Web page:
Overrepresentation In Special Education Case Study

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Overrepresentation of minorities is an increasing problem in schools today; it has been an ongoing issue for some time now but has yet to be resolved. Overrepresentation is defined as a disproportionate representation of a racial or ethnic group in special education compared their overall population. This has been seen in special education programs for students with learning disabilities, severe emotional and behavioral disabilities, and mental disabilities (Patton, 1998). Disproportionality is occurring through the process of students being referred by teachers to special education after they have failed to achieve in the general education classroom, the reasons for why they are not succeeding is still being debated today. Whether it is…show more content…
This has caused the validity of these diagnoses to be called into question, whether the students have true disabilities or if there was chances of misidentification. The misidentification is especially brought to light when there is an expansive discrepancy in identification rates throughout districts and states(NASP, 2013). Comparatively in low- frequency categories, such as blindness and serious physical impairment, there is rarely any dispute because of their medical bases, and because there is generally no disproportionality observed (NASP, 2013). Overrepresentation is a complicated situation where multiple factors play a part, which varies by certain groups and contexts (Kewskow, 2013). African American students have been overrepresented for more than 30 years, especially students in the categories of ED and MMR. Also consistently overrepresented is Native American students and Latino student, where they have the highest level of enrollment state-wise and throughout districts (A’Vant, Baker, Chandler, McKinney, Sayles & Sullivan,…show more content…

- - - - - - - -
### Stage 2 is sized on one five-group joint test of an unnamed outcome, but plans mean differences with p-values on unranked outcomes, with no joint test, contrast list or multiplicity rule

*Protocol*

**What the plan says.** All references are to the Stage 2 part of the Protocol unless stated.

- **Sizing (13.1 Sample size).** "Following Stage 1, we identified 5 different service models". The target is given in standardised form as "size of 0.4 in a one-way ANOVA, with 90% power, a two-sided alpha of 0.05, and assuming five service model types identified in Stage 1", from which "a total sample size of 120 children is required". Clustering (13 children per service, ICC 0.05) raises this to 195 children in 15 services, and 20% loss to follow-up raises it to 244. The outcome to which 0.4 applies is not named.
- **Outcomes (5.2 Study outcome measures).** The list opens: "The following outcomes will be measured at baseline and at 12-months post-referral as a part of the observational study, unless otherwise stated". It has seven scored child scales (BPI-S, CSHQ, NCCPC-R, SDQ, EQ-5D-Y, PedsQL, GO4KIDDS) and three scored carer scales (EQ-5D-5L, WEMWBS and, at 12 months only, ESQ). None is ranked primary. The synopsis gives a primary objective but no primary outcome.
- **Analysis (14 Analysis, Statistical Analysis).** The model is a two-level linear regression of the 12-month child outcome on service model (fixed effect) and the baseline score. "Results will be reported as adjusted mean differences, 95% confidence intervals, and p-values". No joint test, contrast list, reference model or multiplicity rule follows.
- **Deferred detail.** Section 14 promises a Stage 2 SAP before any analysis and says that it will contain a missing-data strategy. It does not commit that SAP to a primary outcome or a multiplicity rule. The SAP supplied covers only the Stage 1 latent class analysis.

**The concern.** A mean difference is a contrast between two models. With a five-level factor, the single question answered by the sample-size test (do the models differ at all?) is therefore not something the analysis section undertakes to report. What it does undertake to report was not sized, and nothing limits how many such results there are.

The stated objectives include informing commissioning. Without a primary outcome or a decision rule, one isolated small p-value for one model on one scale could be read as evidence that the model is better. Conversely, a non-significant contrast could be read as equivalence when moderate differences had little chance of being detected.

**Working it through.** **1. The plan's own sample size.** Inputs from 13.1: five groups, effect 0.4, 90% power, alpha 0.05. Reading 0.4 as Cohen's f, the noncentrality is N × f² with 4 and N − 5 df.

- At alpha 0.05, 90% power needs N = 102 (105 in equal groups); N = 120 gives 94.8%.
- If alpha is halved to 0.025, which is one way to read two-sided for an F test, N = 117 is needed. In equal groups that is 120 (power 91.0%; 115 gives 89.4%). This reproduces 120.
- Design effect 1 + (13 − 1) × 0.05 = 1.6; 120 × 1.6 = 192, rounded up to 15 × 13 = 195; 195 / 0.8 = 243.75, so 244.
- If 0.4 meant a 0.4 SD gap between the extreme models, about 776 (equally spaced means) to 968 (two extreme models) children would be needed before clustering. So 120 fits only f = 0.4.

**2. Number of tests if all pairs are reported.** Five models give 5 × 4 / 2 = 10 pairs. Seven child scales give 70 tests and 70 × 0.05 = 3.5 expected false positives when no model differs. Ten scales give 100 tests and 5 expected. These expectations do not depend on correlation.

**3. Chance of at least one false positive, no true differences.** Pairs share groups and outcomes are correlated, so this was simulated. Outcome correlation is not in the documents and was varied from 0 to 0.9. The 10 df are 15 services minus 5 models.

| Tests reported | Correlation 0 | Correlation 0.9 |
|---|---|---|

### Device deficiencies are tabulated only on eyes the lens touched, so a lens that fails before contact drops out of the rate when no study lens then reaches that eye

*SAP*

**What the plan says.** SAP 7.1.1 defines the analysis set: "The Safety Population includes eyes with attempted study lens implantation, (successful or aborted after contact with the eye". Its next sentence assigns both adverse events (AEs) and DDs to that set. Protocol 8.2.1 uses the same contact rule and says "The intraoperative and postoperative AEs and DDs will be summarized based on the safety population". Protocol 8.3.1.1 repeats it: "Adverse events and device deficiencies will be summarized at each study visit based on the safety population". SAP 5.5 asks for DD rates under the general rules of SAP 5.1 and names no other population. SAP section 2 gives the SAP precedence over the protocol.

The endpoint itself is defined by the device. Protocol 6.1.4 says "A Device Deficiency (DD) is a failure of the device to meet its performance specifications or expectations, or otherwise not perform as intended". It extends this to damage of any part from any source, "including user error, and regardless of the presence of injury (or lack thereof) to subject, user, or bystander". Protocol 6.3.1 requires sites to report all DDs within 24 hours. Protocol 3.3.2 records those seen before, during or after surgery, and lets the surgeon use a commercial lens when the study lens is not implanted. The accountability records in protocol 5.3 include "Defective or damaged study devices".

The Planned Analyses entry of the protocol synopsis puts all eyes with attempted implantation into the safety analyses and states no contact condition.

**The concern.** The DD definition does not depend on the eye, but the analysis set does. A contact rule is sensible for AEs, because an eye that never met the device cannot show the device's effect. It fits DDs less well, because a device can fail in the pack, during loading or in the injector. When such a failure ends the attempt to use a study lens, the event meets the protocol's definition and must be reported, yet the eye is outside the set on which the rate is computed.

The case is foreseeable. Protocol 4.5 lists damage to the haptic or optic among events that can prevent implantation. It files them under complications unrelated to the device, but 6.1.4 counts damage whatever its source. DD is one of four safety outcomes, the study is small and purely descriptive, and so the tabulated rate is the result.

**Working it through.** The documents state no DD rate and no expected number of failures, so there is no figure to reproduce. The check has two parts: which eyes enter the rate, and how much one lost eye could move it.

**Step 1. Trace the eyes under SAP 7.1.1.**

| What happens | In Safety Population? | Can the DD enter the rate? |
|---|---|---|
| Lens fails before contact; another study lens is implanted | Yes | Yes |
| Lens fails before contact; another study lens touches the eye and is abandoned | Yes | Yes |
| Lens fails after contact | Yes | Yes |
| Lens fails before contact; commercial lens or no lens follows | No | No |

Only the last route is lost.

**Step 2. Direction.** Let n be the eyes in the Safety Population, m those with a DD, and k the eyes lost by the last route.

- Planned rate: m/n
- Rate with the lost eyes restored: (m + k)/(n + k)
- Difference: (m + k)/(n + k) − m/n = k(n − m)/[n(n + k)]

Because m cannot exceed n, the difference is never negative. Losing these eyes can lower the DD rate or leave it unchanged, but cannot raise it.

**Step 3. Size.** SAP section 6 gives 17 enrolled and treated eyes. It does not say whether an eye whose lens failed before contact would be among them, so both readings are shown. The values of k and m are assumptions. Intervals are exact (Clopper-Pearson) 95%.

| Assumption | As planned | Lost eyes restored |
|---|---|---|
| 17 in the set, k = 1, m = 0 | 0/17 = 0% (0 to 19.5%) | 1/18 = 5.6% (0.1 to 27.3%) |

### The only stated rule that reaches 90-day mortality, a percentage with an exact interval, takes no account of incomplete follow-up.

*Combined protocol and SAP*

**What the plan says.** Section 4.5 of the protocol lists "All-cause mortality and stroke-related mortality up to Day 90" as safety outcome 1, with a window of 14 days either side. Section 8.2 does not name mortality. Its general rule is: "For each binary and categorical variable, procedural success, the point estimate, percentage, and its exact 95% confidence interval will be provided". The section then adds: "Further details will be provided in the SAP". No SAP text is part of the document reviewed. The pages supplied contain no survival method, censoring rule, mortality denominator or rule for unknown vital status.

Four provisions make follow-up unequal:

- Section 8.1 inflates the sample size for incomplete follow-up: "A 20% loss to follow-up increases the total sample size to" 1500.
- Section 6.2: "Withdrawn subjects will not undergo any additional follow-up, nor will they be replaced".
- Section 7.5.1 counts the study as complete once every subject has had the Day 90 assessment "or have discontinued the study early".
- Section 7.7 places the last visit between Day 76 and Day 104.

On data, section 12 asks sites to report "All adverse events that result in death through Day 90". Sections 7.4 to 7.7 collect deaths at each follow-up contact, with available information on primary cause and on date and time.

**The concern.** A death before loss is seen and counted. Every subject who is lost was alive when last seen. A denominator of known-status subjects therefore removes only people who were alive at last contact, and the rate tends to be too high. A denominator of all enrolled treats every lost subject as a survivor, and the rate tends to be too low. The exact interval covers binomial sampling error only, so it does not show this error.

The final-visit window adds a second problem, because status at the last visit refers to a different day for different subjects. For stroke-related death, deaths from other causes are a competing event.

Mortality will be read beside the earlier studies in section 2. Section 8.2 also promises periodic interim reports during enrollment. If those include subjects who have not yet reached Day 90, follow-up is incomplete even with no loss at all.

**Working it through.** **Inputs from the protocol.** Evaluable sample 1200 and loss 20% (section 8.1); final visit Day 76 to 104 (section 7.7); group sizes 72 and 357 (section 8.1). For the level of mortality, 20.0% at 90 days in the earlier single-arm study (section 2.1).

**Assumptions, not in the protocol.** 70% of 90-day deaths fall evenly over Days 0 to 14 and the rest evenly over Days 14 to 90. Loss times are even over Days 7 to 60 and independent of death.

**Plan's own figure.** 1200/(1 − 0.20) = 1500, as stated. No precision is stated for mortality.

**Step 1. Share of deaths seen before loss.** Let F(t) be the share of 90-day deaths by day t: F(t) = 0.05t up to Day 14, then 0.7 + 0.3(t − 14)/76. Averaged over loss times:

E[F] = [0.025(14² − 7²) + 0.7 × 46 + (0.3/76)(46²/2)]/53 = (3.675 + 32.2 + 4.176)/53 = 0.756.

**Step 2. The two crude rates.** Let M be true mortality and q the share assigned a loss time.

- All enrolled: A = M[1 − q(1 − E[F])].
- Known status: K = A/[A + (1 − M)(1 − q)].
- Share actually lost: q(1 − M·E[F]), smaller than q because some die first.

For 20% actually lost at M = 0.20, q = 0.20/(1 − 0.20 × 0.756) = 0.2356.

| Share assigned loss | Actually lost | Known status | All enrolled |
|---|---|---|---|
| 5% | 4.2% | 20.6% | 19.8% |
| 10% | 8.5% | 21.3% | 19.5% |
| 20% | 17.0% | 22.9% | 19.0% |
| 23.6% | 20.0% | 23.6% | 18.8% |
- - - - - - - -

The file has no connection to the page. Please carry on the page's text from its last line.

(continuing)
As discussed before, there will never be a “perfect test” or anything without error, but striving not to make judgments based on these tests without proper analysis is what is necessary. Though, a continuous effort by school psychologists can be made to find tests or alternative tests to be the least culturally biased (Algozzine et al., 1983). Assessment is only one facet to the overall resolution, though important, it has already been shown that correcting this part of the process makes no difference if not combined with efforts in other areas (Algozzine et al.,

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